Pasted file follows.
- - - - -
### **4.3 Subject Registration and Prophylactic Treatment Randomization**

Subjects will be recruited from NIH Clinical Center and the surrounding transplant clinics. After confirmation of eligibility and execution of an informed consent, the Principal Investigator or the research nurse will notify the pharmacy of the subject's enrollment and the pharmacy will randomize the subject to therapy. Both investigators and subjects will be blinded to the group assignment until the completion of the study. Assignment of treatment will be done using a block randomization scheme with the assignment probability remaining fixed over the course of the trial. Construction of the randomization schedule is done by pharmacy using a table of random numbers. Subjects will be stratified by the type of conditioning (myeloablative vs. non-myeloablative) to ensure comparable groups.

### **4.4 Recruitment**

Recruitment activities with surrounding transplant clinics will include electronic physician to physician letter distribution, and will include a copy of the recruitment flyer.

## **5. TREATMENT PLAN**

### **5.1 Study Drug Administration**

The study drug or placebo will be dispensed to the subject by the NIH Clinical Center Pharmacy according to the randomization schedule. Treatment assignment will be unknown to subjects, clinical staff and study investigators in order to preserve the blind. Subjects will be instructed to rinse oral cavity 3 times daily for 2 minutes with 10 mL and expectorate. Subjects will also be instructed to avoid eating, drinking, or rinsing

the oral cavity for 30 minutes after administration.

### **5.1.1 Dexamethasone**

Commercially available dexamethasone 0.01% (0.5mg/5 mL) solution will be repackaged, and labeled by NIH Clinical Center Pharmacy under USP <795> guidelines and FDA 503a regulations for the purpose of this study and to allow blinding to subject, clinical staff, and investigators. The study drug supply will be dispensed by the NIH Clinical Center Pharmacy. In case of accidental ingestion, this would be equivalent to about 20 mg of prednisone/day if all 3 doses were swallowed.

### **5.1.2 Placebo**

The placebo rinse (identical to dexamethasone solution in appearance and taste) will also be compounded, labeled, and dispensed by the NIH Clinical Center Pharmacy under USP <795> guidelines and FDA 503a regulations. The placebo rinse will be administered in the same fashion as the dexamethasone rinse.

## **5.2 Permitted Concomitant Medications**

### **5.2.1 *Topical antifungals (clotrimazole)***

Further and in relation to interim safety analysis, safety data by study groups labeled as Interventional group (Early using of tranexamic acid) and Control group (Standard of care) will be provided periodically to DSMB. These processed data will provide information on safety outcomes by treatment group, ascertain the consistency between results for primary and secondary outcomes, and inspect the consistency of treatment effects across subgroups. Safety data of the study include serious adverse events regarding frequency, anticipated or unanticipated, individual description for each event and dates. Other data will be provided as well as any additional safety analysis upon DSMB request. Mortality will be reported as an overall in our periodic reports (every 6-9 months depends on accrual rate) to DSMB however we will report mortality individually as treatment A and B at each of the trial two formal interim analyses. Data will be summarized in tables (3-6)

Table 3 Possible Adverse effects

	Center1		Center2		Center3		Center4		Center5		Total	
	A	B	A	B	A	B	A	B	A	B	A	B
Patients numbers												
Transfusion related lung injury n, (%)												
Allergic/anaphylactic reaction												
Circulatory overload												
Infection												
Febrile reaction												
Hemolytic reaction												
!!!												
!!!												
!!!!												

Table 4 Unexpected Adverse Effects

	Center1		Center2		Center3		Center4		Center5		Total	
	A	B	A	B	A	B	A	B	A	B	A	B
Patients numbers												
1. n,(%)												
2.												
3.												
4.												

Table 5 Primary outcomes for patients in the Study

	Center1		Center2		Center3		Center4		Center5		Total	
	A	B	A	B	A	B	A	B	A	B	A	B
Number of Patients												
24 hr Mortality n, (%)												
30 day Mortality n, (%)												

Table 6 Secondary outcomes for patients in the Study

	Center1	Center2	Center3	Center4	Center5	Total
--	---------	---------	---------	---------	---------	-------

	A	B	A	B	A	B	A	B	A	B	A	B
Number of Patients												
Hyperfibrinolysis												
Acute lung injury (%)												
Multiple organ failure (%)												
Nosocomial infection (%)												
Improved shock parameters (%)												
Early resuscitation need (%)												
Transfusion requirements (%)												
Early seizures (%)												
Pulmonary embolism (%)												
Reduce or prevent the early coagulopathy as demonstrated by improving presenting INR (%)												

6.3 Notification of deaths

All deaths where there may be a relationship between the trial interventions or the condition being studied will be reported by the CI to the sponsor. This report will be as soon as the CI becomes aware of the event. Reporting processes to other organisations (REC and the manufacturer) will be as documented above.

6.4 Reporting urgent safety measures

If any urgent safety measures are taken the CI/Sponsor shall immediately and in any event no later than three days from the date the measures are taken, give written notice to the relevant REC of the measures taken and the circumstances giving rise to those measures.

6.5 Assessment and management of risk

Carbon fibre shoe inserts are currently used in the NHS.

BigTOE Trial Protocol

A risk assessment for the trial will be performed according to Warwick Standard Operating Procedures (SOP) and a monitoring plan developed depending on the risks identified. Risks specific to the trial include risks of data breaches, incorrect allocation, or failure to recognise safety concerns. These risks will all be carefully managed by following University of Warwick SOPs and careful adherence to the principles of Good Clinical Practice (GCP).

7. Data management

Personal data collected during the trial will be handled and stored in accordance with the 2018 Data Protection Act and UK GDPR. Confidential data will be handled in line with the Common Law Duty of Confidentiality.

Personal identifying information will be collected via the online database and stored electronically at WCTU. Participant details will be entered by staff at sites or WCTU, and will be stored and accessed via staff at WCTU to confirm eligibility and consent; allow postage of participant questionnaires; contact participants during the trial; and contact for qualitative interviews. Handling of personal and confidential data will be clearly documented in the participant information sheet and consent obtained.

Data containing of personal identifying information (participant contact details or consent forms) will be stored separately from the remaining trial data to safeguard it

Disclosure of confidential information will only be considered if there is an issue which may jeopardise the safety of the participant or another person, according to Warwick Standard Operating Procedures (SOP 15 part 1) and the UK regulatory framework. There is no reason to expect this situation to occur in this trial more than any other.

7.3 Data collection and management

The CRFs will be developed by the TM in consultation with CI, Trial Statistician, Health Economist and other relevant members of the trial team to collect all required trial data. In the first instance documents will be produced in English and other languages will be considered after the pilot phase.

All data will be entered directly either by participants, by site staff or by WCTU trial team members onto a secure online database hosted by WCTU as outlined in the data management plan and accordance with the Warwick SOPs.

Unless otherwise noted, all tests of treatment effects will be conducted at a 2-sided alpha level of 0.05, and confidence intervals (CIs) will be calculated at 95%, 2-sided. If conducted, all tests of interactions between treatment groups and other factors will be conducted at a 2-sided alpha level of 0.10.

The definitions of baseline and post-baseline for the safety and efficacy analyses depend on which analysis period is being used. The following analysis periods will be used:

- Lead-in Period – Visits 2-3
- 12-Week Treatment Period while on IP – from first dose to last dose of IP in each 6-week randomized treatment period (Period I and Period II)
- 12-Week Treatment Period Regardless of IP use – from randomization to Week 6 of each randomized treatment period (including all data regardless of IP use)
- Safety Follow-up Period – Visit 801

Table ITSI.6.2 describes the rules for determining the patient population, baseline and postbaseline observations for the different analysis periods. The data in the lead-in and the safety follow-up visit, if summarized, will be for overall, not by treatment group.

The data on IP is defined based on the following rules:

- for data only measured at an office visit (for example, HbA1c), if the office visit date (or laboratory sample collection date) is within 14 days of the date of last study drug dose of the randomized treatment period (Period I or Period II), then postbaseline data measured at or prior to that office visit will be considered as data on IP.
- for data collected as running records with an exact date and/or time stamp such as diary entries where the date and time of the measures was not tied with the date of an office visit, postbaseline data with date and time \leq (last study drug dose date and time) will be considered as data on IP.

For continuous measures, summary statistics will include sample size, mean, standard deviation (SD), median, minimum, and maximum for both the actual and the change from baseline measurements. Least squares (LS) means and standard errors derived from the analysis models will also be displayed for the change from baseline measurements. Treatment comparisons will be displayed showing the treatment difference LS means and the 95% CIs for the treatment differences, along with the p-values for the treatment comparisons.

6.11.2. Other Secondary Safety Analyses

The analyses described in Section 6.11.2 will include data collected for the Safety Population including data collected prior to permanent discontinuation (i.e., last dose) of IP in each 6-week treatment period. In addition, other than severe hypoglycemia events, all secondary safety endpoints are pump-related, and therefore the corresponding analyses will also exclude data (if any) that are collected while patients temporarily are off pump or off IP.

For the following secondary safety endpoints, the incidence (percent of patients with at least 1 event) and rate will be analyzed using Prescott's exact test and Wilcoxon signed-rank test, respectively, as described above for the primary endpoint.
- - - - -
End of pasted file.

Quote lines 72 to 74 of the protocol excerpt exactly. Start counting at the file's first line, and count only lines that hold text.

The CRFs will be developed by the TM in consultation with CI, Trial Statistician, Health Economist and other relevant members of the trial team to collect all required trial data. In the first instance documents will be produced in English and other languages will be considered after the pilot phase.

All data will be entered directly either by participants, by site staff or by WCTU trial team members onto a secure online database hosted by WCTU as outlined in the data management plan and accordance with the Warwick SOPs.

Unless otherwise noted, all tests of treatment effects will be conducted at a 2-sided alpha level of 0.05, and confidence intervals (CIs) will be calculated at 95%, 2-sided. If conducted, all tests of interactions between treatment groups and other factors will be conducted at a 2-sided alpha level of 0.10.